Most of the time applications may face performance issues even after rigorous performance validation. This is primarily because of improper performance test environment setup and model. It is a common issue across the industry that the testing tool might not have performed correctly during the load testing. So it is always a best practice and a mandate to validate that the testing tool simulates the network traffic as expected genuinely and to ensure the test environment is also accurate. Here is an idea, how Queuing theory Laws can be applied in validating the Performance test accuracy and to ensure that the application has a smooth accessibility in production without performance issues.

Little’s Law

The long-term average number of customers in a stable system L is equal to the long-term average effective arrival rate, λ, multiplied by the average time a customer spends in the system, W and it is expressed algebraically,


Applying Little’s Law in Performance Testing

The Average number of (virtual) users N in the system (server) at any instance is equal to the product of average throughput X and average response time Z. It is expressed algebraically,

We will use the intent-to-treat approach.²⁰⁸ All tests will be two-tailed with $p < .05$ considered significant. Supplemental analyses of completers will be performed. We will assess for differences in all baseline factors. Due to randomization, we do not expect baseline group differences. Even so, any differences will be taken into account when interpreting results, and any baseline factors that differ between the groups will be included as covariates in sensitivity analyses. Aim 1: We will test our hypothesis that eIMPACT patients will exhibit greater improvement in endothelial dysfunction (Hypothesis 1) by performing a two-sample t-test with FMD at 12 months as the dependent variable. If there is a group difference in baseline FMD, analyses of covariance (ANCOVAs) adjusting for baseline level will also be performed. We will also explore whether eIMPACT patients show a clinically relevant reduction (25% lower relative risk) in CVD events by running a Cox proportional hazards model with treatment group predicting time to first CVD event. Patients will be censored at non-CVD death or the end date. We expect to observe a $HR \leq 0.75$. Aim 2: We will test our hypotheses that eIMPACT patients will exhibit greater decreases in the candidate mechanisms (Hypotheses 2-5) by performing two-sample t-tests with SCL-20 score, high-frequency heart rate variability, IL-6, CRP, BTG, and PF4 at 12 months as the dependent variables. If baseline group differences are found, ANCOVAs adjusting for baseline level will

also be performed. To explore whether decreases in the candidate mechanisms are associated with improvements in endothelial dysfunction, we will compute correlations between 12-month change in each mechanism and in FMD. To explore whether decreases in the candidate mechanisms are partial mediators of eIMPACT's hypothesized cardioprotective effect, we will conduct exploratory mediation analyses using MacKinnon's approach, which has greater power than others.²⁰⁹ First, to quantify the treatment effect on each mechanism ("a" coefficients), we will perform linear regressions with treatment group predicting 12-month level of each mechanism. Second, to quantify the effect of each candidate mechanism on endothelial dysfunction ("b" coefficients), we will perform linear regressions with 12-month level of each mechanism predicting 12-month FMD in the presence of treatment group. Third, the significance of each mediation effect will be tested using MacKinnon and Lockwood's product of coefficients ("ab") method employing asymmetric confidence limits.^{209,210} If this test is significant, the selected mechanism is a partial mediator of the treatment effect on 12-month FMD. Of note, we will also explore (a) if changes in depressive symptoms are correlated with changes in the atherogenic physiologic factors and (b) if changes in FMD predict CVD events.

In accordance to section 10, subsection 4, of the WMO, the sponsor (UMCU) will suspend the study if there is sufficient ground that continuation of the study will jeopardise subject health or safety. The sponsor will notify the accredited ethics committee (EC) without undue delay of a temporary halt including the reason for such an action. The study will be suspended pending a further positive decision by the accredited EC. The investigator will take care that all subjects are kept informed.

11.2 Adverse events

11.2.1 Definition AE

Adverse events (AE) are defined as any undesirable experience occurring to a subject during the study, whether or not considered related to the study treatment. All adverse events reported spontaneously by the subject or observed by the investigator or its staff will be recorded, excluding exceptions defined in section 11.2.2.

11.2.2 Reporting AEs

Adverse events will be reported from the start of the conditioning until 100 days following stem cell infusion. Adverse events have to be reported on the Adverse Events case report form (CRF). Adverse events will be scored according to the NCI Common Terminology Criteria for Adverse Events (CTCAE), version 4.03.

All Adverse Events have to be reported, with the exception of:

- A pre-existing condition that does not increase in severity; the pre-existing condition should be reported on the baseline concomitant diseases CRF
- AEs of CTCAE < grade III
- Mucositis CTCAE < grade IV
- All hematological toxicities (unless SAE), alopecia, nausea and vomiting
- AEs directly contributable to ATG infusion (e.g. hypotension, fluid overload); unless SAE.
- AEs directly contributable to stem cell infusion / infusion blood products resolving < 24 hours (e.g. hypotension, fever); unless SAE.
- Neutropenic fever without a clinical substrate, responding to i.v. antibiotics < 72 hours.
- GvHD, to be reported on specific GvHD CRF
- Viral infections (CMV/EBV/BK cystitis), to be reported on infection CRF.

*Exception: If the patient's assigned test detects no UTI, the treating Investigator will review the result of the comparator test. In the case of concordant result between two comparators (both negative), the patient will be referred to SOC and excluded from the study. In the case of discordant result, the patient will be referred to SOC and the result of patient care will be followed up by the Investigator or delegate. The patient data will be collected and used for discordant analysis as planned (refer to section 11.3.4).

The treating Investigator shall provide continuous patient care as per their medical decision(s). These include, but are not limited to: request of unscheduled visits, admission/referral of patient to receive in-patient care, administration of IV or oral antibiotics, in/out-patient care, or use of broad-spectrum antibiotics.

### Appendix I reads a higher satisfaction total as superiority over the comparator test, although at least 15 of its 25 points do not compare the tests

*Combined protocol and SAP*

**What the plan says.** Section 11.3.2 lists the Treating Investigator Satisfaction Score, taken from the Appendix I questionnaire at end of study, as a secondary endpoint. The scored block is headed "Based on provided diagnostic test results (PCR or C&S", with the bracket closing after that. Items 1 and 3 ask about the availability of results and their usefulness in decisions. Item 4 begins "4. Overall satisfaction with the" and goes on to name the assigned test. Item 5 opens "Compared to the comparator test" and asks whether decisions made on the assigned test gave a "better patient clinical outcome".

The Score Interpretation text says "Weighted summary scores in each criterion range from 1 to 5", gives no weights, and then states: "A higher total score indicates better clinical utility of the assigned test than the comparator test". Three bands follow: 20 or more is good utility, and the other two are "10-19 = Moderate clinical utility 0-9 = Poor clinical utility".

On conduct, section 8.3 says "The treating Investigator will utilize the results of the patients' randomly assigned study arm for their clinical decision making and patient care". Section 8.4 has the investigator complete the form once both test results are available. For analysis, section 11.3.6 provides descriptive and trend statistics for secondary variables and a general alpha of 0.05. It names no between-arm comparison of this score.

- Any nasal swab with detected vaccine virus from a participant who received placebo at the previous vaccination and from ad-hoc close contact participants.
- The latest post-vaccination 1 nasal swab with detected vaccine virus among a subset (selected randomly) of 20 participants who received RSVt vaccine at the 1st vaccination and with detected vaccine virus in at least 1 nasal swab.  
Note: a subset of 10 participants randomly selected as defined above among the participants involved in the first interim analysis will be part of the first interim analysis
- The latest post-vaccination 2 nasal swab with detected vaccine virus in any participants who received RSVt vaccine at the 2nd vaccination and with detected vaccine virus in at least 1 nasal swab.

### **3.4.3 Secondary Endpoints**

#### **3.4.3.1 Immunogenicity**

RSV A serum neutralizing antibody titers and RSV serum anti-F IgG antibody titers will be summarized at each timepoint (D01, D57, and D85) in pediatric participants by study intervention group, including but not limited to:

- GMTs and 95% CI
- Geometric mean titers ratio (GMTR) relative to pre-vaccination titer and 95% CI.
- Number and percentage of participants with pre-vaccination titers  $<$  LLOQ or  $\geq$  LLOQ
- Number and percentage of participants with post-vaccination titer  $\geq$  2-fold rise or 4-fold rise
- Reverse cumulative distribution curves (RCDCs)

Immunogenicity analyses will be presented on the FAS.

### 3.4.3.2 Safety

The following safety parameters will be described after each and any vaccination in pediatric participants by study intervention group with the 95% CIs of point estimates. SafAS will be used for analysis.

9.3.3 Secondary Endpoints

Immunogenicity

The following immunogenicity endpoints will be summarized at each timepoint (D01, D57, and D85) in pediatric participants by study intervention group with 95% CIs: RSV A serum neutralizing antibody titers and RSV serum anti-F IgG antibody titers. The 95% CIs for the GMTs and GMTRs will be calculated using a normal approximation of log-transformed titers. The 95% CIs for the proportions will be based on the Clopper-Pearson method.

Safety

N= X * (Z + R), where R=think time

Demonstration of Little’s Law to ensure Performance Testing

From the results obtained from the performance testing tool, we can find how many actual users have been generated to test the application using Little’s Law. A sample load test done on a sample application with 10 users has obtained following test results.

Average Transactions/sec=1.7, Average transaction response time=0.5 sec, Average Think time=5sec

By Little’s Law, Number of virtual users emulated by the performance testing tool is, N=X*(Z+R) =1.7*(0.5+5)

N=9.35≈10 virtual users have been emulated during load test

If the actual virtual users used in the system is equal to the Little’s Law result, then neither the tool nor the server has undergone any problem. If the Little’s Law result is less than the actual virtual users, then it means remaining users were idle throughout the test.

* It is understood that the throughput data above has been extracted from the tool but it is always preferred and a best practice to use the throughput data from the server.

Posted by Abdul Rahim
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January 31st, 2012

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